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Our dining rooms chairs came home today. They were sitting at my friend Abby’s house for the past month… she of the crafty talent and enthusiasm for do-it-yourself home projects. Thank heavens or these chairs would never be done.

I can’t decide if I like the fabric. I wanted something bold, modern, and colorful to contrast with the 1930s style frames. Something fun and different. But I couldn’t find anything affordable that I liked. (It stinks to have expensive taste sometimes.) I settled for a quality fabric that I thought would hide grubby handprints and not be too plain. It works. And now that I know how to do it, I can always change them again.

I got these chairs our of the garbage on the side of the street when we moved in. A neighbor was tossing them out — they were his great aunt’s or something. Chairs are expensive so it’s great to have five otherwise new looking chairs for the cost of some discount fabric, foam, staples, and a friend’s generosity. You can see I had another helper along the way, too:

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Ode to the Victrola

This is my husband’s pride and joy — a 1916 Victrola. He’s had it for almost 12 years and there aren’t too many around anymore. There’s a small chip out of the wood, and some old red paint in places which creates a pretty patina.

Historically, the Victrola fits snugly between the phonograph and the radio. Back in the 1880s, a creative entrepreneur named Emile Berliner invented the mass-produced phonograph record. Edison had already created the cylinder phonograph in 1887, but there was no way to mass produce cylinders, so Berliner’s flat disc design was a breakthrough. He asked Eldridge Johnson, a small machine shop owner in Camden, New Jersey, to develop and manufacture a low-cost, spring-wound motor for his disc phonograph. This eventually led —  after some complications and legal issues — to the founding of the Victor Talking Machine Company in 1901, which went on to produce many Victrolas. (So called, apparently, because Johnson thought it was a musical-sounding word, and an unusual one.)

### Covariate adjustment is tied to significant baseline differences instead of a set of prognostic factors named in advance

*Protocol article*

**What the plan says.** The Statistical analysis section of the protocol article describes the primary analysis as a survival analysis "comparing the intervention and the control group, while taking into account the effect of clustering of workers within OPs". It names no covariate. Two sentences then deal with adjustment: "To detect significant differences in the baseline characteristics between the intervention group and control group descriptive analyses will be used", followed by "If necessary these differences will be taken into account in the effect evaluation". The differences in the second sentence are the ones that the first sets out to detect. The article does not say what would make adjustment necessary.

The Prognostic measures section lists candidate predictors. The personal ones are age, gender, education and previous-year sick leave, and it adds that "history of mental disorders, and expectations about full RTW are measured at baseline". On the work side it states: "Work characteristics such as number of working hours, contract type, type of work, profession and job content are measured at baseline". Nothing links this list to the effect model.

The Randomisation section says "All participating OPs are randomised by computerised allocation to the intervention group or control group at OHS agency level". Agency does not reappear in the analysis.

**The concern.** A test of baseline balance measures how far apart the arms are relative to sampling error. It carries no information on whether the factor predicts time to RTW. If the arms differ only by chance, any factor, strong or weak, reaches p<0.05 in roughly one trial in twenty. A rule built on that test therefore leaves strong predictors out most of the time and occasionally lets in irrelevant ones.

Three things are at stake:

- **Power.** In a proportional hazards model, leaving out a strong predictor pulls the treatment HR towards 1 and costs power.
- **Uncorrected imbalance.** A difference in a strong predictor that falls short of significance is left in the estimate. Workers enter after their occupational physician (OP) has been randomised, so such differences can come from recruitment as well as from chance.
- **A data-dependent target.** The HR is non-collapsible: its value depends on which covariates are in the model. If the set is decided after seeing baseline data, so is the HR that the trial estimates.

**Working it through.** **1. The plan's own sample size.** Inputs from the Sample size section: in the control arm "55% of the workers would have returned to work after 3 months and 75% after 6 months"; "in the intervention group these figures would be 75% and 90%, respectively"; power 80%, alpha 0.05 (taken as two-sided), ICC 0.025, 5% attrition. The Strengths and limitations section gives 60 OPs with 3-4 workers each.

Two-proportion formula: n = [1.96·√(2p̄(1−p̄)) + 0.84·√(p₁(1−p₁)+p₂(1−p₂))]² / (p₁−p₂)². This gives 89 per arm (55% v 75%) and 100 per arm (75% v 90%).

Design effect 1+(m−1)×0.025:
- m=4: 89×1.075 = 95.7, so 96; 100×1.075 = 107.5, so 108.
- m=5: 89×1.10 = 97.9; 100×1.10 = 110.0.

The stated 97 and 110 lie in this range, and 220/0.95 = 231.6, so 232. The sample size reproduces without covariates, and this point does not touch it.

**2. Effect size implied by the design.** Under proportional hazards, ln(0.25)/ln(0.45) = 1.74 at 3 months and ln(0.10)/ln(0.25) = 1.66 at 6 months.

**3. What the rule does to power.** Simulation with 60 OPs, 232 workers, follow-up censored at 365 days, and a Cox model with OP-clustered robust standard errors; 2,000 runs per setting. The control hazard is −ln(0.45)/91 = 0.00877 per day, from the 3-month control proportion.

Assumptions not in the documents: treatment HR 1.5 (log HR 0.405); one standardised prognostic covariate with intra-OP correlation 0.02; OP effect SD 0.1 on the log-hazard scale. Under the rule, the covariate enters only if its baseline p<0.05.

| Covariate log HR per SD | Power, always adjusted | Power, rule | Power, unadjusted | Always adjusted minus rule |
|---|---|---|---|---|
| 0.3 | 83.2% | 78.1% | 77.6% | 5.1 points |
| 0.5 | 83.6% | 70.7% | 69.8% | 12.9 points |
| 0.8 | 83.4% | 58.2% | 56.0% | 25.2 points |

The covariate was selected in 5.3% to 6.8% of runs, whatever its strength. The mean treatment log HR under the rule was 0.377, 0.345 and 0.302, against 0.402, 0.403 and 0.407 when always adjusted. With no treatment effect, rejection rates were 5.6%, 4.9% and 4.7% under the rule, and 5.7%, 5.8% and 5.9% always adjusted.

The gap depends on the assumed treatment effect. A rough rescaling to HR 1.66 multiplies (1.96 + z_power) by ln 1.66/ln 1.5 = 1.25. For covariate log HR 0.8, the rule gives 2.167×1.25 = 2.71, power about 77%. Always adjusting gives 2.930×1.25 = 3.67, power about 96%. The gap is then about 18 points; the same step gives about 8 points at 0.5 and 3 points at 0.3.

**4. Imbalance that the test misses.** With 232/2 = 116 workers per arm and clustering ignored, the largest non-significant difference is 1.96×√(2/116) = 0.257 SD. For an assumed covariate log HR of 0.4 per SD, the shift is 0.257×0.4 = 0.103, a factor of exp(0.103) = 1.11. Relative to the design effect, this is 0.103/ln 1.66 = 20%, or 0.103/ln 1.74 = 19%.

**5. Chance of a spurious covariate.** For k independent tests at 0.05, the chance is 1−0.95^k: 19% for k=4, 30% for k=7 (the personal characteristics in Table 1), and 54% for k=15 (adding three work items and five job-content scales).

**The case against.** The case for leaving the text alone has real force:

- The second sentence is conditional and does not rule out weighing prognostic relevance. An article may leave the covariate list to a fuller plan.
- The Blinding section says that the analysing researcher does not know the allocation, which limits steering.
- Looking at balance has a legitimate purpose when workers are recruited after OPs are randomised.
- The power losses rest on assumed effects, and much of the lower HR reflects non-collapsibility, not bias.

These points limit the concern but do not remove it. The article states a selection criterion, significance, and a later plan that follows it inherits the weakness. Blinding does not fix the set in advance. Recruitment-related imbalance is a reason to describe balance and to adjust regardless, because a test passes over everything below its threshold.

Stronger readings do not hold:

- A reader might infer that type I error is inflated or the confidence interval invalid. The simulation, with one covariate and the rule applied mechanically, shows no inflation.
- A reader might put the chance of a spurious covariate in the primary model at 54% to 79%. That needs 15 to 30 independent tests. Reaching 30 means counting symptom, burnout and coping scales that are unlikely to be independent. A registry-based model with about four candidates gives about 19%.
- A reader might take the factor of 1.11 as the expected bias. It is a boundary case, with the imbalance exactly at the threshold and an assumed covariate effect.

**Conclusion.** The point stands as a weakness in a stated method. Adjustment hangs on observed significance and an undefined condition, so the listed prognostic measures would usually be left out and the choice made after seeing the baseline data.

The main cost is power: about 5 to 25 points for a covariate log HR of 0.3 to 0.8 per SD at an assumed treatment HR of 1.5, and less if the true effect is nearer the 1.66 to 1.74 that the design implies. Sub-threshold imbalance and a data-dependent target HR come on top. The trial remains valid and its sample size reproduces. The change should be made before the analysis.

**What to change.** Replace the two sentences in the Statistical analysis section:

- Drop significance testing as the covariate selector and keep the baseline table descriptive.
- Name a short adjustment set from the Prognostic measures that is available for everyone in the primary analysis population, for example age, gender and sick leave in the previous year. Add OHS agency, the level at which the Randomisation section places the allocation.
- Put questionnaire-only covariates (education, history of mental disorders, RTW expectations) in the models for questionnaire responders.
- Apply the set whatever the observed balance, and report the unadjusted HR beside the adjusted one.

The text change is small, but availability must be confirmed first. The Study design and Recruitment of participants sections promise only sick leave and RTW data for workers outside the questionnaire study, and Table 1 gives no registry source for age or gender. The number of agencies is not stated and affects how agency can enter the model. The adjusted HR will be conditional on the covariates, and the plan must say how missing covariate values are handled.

The model we own is fairly rare. We have 10 records for it — 78’s, they’re called — and they’re pretty cool to play. The music makes you want to break out your flapper dresses and drink a few martinis.

Today we moved the Victrola into our storage unit. As we reconfigure our living space to add two little ones, there’s just no space for it right now. When Brian realized today was the day it was leaving, he got a funny look on his face. I’d call it worried, with a little sad thrown in there. He gets so anxious whenever it has to be moved.

For Brian, this Victrola is a piece of history, linking us to a small group of people who over the years started up that spring motor and listened to those old recorded voices. He gets very moved thinking about our linkage and connection to those who’ve gone before us, and the integrity of something that has stood the test of time. I guess this makes sense given his passion for history.

Thankfully, the friends who let us use their moving truck and their muscles were very careful and the Victrola is now sitting peacefully in a temperature controlled building across the harbor waiting for the day when Brian has a bigger office.

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Holding on to your kids

I’ve been making my way through a stack of books about adoption issues, attachment, and other recommended resources I’ve heard about over the past year.

One book called Parenting Your Internationally Adopted Child is full of hands-on, practical advice that I already forget– and I just read half of it. Oh, my poor brain… how is it going to ever parent?… it’s half gone already!! Anyway, I ordered it for future reference as needed.

Another book looked promising, but I didn’t care for it… something about ten things every adopted child wants a parent to know. Great title, but not a great read, and nothing I didn’t know before.

A third one seemed like something I should read in a few years and has nothing specifically to do with adoption, but I decided to skim it because it came so highly recommended. I got hooked. Maybe because back in my graduate school days I studied and loved the field of developmental psychology so much.

It’s called Hold On To Your Kids: Why Parents Should Matter More Than Peers, and I think every parent should read it.

There are two authors: a psychologist specializing in child development and family therapy, and a medical doctor. Their views fly in the face of many parenting books that focus on behavioral changes and skill-building. They believe that the health and well-being of a child is directly related to remaining attached to his or her parents, and other important adults.